It’s Spring – magpie swooping season again! It might be difficult when you’re actually under attack, but we are being urged to be tolerant and, more importantly, try to avoid known nesting sites for the next few weeks.
Being swooped by a magpie can be alarming, but it is mostly bluff, with the birds acting on a natural instinct to protect their young.
Magpie breeding season generally lasts from the end of August to November, during which time a small number of magpies become aggressive and swoop on passers-by. In fact, a Brisbane study* has shown that only nine per cent of magpies are aggressive towards people.
For at least 45 weeks of the year magpies are docile, friendly creatures and many people enjoy their insect-eating expertise and beautiful song. However for those remaining seven to eight weeks during breeding season, it’s another story.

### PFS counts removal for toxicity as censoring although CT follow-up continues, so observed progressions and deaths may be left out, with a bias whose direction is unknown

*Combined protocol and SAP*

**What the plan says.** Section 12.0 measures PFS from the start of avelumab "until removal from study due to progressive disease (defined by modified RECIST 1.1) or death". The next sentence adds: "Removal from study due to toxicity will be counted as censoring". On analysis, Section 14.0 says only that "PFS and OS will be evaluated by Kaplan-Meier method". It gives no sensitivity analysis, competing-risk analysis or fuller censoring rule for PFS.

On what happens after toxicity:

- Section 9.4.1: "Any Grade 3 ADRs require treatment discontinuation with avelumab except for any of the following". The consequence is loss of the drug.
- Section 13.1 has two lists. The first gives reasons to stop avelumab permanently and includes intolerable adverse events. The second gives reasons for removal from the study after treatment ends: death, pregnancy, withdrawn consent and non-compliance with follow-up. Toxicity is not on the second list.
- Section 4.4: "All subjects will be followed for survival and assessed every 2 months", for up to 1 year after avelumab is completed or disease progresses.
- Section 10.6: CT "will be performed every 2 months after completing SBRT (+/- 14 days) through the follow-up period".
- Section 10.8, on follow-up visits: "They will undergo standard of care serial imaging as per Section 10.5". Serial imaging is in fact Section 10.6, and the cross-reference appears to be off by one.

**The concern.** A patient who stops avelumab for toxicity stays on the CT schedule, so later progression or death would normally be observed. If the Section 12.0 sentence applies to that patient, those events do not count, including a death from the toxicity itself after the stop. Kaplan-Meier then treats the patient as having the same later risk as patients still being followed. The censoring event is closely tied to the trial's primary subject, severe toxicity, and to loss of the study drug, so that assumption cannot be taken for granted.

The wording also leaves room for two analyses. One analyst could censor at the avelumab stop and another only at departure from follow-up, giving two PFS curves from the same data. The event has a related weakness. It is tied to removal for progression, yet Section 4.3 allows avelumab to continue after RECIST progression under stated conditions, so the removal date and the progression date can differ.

Grey Butcher and Wattle Birds are also known to swoop when they feel threatened, but as with magpies, it is rare that they actually come into contact with their ‘targets’.
There are a few simple and effective steps you can take to protect yourself from swooping birds:
– Avoid known nesting sites if possible or give them a wide berth;
– Wear a helmet or a firm, broad-brimmed hat to protect your head;
– Hold an open umbrella over your head to deter swooping birds;
– If on a bike, dismount and walk away quickly;
– Use signs to warn others of the location of nests and ‘defense’ zones, particularly in areas used by children and the elderly;
– Do not provoke the birds; the more people annoy them the worse they become, making things that much worse for the next person who comes along.
Magpies are a protected species and it is illegal to harm them. In extreme circumstances where they are a serious problem, you can report them to the police or the National Parks and Wildlife Service who have procedures in place to help ensure the community is protected.
*According to the Queensland Department of Environment and Science